Peng was also on the Ultimate Frisbee team during his senior year, but couldn't play for most of the season due to an injury. “I wasn’t someone who tried to take on as many extracurriculars as possible, but wanted to do the ones I was really interested in,” Peng reflected. “This is something I really hope students understand. It's not about how many extracurriculars they do, it's about the quality of the type of work that they want to do.”
“SING! was totally around when I was at Stuy,” Peng said with a smile. He fondly described the context of 2006 SING! during his senior year. “There was this curse, that after a certain even number of years, the seniors would always lose. The last three times the seniors lost was in intervals of eight years. During my year, we had to break this curse. It was very, very close, but we won.”
Looking back, Peng really appreciated the energy that SING! brought to Stuyvesant. “It really brought school spirit to a school which could be really demoralizing,” he said. Only taking a minor role in the tech department during senior year, Peng regrets not having been more involved in SING!. “I feel like I missed out, and I really try to encourage students to get involved in SING! because it’s a really big, amazing part of the Stuy experience,” he lamented. He is content to notice the more performance-oriented plays today, which display the various stage talents and visual arts of the students, versus the more storyline-based shows during his time.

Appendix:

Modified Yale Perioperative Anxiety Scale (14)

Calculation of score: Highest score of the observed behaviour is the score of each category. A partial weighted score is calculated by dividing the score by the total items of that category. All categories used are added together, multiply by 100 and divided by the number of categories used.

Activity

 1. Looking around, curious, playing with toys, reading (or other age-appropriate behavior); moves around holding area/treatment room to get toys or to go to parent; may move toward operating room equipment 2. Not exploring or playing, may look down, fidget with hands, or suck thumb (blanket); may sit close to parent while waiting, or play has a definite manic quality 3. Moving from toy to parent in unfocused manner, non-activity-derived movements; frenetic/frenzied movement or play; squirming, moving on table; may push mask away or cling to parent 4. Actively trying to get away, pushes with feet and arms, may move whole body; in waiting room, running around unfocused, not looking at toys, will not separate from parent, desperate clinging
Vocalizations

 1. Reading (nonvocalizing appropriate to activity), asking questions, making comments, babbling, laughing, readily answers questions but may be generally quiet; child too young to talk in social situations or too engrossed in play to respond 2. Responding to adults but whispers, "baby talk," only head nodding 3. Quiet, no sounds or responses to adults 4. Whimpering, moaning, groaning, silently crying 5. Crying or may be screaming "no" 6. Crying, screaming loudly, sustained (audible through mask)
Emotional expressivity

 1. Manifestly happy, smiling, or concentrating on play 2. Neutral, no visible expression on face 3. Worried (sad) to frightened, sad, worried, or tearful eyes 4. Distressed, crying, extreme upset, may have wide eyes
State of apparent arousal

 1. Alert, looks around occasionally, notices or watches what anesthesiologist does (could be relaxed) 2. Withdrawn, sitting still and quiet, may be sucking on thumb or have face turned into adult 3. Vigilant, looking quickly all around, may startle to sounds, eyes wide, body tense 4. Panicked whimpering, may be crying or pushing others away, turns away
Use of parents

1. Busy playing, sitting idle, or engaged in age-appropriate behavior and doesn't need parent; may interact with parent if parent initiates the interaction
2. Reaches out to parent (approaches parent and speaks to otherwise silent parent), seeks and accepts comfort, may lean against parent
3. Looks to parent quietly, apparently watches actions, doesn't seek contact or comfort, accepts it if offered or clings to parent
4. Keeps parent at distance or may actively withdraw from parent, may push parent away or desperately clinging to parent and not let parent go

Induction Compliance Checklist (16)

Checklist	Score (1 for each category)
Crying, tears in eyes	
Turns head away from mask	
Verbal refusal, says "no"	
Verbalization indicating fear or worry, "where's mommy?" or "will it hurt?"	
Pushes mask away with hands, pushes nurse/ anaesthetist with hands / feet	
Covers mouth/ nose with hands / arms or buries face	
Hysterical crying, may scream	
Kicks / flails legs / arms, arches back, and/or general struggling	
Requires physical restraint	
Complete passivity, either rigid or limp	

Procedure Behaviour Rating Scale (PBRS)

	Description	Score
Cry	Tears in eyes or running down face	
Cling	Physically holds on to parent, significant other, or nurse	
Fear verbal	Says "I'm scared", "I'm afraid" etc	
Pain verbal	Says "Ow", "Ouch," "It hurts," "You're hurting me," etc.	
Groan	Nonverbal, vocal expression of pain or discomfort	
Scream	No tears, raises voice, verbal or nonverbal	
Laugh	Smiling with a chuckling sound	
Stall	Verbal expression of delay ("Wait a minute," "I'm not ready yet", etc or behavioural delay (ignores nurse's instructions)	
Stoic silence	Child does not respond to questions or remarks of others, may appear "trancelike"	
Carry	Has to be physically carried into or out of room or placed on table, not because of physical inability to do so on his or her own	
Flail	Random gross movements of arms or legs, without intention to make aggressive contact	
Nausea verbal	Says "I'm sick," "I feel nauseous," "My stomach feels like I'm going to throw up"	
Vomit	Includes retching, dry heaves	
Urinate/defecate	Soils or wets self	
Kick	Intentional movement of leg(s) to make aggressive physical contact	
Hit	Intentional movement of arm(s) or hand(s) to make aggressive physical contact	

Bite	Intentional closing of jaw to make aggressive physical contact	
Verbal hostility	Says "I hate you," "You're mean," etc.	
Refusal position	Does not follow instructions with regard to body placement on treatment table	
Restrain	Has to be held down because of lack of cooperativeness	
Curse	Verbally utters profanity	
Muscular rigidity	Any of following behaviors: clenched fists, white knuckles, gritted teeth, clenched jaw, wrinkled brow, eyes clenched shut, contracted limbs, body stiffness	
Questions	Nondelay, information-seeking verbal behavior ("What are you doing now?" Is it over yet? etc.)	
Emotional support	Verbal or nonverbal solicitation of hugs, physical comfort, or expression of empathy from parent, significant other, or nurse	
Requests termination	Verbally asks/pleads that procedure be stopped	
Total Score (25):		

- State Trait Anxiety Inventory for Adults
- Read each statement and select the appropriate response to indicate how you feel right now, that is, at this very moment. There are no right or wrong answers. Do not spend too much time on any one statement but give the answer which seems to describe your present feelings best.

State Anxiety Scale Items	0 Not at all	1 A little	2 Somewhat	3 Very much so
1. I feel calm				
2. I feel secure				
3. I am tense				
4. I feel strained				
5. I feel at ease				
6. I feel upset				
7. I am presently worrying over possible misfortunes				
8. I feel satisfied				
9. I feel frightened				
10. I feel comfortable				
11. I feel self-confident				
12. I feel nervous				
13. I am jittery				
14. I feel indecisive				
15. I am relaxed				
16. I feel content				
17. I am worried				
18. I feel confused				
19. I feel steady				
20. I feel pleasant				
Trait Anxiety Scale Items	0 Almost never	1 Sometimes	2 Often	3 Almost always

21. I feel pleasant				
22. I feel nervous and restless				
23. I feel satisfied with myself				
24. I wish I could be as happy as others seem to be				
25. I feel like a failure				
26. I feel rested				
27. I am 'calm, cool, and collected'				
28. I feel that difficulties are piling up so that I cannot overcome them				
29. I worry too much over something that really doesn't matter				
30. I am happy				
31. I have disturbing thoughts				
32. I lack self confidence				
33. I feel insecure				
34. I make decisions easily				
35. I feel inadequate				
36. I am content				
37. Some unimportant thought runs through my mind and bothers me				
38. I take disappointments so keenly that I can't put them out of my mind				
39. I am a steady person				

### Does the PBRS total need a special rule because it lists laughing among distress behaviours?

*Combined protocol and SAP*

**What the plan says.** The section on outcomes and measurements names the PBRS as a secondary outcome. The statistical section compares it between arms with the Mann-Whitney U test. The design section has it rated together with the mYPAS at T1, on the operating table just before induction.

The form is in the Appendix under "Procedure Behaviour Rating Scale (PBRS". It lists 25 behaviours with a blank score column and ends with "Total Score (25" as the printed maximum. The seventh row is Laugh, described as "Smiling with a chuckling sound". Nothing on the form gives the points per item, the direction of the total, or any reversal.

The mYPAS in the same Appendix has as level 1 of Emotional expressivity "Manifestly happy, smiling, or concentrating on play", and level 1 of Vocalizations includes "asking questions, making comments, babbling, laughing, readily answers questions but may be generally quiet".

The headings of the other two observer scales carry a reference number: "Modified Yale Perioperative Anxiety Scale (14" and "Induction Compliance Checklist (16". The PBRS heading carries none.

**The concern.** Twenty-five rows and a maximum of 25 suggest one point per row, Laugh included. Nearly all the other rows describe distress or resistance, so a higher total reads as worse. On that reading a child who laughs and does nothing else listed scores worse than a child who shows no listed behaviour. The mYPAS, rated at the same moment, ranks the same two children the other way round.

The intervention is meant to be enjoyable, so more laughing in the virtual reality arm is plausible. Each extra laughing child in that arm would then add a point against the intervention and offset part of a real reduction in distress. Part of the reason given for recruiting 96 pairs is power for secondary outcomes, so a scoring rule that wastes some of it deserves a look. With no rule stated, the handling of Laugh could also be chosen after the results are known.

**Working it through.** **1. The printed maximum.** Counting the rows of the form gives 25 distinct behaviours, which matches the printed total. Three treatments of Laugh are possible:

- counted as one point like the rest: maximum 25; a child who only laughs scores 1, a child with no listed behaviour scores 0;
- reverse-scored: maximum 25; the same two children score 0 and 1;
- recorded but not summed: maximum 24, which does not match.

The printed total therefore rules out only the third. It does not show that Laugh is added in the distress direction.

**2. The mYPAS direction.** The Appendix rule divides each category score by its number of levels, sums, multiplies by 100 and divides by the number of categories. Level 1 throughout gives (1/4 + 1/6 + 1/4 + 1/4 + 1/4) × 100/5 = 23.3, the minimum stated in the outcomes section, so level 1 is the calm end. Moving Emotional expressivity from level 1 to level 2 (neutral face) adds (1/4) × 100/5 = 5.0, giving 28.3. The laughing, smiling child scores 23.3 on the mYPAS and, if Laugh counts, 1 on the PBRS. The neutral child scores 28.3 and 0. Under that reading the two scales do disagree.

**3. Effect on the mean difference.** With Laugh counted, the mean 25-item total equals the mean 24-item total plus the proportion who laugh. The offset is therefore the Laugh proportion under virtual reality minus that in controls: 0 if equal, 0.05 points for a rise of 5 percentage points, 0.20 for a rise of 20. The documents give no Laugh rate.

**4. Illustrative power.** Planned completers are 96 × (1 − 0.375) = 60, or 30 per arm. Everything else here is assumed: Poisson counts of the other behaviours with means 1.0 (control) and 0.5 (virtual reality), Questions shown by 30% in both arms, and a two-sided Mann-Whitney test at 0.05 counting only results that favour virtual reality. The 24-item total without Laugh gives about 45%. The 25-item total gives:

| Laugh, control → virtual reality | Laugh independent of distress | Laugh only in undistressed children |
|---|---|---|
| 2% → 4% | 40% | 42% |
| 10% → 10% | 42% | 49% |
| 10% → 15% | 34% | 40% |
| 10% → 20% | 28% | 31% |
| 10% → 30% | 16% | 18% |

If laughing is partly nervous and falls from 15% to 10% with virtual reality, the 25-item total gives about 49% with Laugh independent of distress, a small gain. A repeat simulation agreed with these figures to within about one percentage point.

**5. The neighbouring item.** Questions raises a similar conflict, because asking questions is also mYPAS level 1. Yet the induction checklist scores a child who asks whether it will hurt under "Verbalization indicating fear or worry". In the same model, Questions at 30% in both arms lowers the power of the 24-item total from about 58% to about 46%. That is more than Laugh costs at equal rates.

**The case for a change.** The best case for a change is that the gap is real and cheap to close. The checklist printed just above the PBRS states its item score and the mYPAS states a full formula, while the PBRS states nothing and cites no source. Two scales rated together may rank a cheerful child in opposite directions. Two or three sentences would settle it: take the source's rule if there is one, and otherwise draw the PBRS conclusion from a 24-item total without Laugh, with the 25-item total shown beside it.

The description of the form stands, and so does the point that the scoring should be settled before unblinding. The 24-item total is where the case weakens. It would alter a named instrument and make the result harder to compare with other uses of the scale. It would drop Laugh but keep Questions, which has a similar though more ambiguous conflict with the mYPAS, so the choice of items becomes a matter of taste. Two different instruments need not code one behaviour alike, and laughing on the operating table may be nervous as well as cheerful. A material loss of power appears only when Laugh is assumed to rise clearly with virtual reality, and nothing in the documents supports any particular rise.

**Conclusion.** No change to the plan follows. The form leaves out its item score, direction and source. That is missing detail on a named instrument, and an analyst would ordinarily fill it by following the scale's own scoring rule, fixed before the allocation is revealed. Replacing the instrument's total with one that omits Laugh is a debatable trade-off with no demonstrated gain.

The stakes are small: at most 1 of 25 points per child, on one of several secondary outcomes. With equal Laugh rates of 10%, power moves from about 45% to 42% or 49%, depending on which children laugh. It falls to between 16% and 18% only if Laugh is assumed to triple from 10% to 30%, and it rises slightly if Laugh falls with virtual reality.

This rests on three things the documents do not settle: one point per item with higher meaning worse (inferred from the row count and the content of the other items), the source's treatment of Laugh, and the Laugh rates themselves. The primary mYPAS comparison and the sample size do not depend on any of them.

Peng also got his first taste of teaching through extracurriculars when he assisted his friends with calculus concepts at AIS tutoring during his junior year. He pursued math and was proud to complete the rigorous honors math sequence; Peng was in the BC Calculus course while his friends were in the AB course. While his peers were having difficulty with some of the concepts, Peng understood the material and could convey it well. This gave Peng the boost to look into tutoring and teaching. That summer he took part in the Summer Youth Education Program (SYEP), during which he was paid by the city to mentor little kids in a day camp. He also did teacher’s assistant (TA) work for his old SHSAT prep center. This paved the way for his interest in teaching.
Peng attended Carnegie Mellon for his undergraduate education, where he majored in finance. When he entered in 2007, the business industry was booming. “When I was at Carnegie Mellon, there was talk of graduating with a business degree, signing with a company, making a $20,000 bonus, and making $70,000 right off the start,” Peng reflected. “It was a hype that really never materialized.”
This was largely because of a major recession from the Global Financial crisis of 2008; Peng graduated in 2010. The crash led to an absence of jobs. The one thing Peng continued to do every summer was return to New York and do TA work. When he graduated from college, he had teaching to fall back on.
Before coming back to Stuyvesant, Peng taught at the Law and City school, as well as a non-profit school in Queens. Peng says it’s a weird feeling being back at Stuyvesant, especially addressing some of his former teachers by their first names instead of ‘Mr.’ or ‘Ms.’
With his return, Mr. Peng has observed some changes around the school. For one, he has been happy to see an increase in the number of guidance counselors in the school. “Back when I was in school, we only had around three. If you had issues or was overwhelmed with stress, there really wasn't anyone to talk to. The mindset was like, ‘What do you expect? This is Stuy. Suck it up,’” he said. “Now, there are so many options for students to reach out to when they need help.”